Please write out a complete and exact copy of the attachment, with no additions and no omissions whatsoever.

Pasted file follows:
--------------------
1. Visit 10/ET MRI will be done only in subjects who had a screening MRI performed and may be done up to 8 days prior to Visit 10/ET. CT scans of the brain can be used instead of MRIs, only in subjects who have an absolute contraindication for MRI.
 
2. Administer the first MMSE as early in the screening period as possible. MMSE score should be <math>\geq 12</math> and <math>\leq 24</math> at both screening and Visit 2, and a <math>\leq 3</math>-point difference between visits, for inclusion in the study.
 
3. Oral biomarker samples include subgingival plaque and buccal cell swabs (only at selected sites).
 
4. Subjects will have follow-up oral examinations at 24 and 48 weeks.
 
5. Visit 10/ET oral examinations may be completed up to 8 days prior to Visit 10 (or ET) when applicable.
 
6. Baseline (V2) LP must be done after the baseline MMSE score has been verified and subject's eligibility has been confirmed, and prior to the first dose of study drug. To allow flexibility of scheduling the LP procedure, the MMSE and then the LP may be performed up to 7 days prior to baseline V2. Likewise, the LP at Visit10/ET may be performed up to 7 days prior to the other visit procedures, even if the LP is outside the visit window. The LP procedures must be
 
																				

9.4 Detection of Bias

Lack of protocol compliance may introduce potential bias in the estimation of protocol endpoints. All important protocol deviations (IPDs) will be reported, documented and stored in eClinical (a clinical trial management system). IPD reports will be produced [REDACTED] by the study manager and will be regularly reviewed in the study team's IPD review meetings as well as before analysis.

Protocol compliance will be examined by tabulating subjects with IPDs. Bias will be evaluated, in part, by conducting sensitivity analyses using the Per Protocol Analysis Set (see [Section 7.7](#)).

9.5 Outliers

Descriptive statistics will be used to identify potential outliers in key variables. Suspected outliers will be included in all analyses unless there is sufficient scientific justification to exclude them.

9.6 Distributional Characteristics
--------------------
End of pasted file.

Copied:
1. Visit 10/ET MRI will be done only in subjects who had a screening MRI performed and may be done up to 8 days prior to Visit 10/ET. CT scans of the brain can be used instead of MRIs, only in subjects who have an absolute contraindication for MRI.
 
2. Administer the first MMSE as early in the screening period as possible. MMSE score should be <math>\geq 12</math> and <math>\leq 24</math> at both screening and Visit 2, and a <math>\leq 3</math>-point difference between visits, for inclusion in the study.
 
3. Oral biomarker samples include subgingival plaque and buccal cell swabs (only at selected sites).
 
4. Subjects will have follow-up oral examinations at 24 and 48 weeks.
 
5. Visit 10/ET oral examinations may be completed up to 8 days prior to Visit 10 (or ET) when applicable.
 
6. Baseline (V2) LP must be done after the baseline MMSE score has been verified and subject's eligibility has been confirmed, and prior to the first dose of study drug. To allow flexibility of scheduling the LP procedure, the MMSE and then the LP may be performed up to 7 days prior to baseline V2. Likewise, the LP at Visit10/ET may be performed up to 7 days prior to the other visit procedures, even if the LP is outside the visit window. The LP procedures must be
 
																				

9.4 Detection of Bias

Lack of protocol compliance may introduce potential bias in the estimation of protocol endpoints. All important protocol deviations (IPDs) will be reported, documented and stored in eClinical (a clinical trial management system). IPD reports will be produced [REDACTED] by the study manager and will be regularly reviewed in the study team's IPD review meetings as well as before analysis.

Protocol compliance will be examined by tabulating subjects with IPDs. Bias will be evaluated, in part, by conducting sensitivity analyses using the Per Protocol Analysis Set (see [Section 7.7](#)).

9.5 Outliers

Descriptive statistics will be used to identify potential outliers in key variables. Suspected outliers will be included in all analyses unless there is sufficient scientific justification to exclude them.

9.6 Distributional Characteristics